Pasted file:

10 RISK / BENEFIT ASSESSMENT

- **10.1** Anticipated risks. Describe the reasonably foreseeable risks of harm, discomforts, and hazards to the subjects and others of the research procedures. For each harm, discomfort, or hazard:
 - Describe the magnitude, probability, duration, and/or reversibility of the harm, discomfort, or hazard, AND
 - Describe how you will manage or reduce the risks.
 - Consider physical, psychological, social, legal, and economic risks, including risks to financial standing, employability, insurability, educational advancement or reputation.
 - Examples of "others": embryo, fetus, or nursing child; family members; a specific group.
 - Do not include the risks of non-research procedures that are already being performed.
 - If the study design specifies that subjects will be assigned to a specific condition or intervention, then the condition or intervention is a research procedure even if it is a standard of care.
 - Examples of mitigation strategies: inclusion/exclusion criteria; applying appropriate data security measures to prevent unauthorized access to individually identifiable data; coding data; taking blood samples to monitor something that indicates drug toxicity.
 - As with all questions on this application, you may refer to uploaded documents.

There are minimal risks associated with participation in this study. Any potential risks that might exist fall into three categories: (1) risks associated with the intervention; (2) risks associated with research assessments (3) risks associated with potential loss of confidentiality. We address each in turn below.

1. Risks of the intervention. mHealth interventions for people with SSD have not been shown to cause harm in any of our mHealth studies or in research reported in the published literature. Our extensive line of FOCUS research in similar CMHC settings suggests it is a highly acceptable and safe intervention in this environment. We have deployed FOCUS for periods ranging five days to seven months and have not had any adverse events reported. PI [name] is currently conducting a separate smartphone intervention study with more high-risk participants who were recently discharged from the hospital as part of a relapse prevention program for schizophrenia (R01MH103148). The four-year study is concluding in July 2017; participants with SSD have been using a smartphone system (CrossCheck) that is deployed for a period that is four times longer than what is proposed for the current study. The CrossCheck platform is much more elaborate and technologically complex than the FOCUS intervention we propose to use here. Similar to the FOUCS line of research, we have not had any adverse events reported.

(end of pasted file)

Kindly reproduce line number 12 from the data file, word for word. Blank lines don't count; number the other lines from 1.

1. Risks of the intervention. mHealth interventions for people with SSD have not been shown to cause harm in any of our mHealth studies or in research reported in the published literature. Our extensive line of FOCUS research in similar CMHC settings suggests it is a highly acceptable and safe intervention in this environment. We have deployed FOCUS for periods ranging five days to seven months and have not had any adverse events reported. PI [name] is currently conducting a separate smartphone intervention study with more high-risk participants who were recently discharged from the hospital as part of a relapse prevention program for schizophrenia (R01MH103148). The four-year study is concluding in July 2017; participants with SSD have been using a smartphone system (CrossCheck) that is deployed for a period that is four times longer than what is proposed for the current study. The CrossCheck platform is much more elaborate and technologically complex than the FOCUS intervention we propose to use here. Similar to the FOUCS line of research, we have not had any adverse events reported.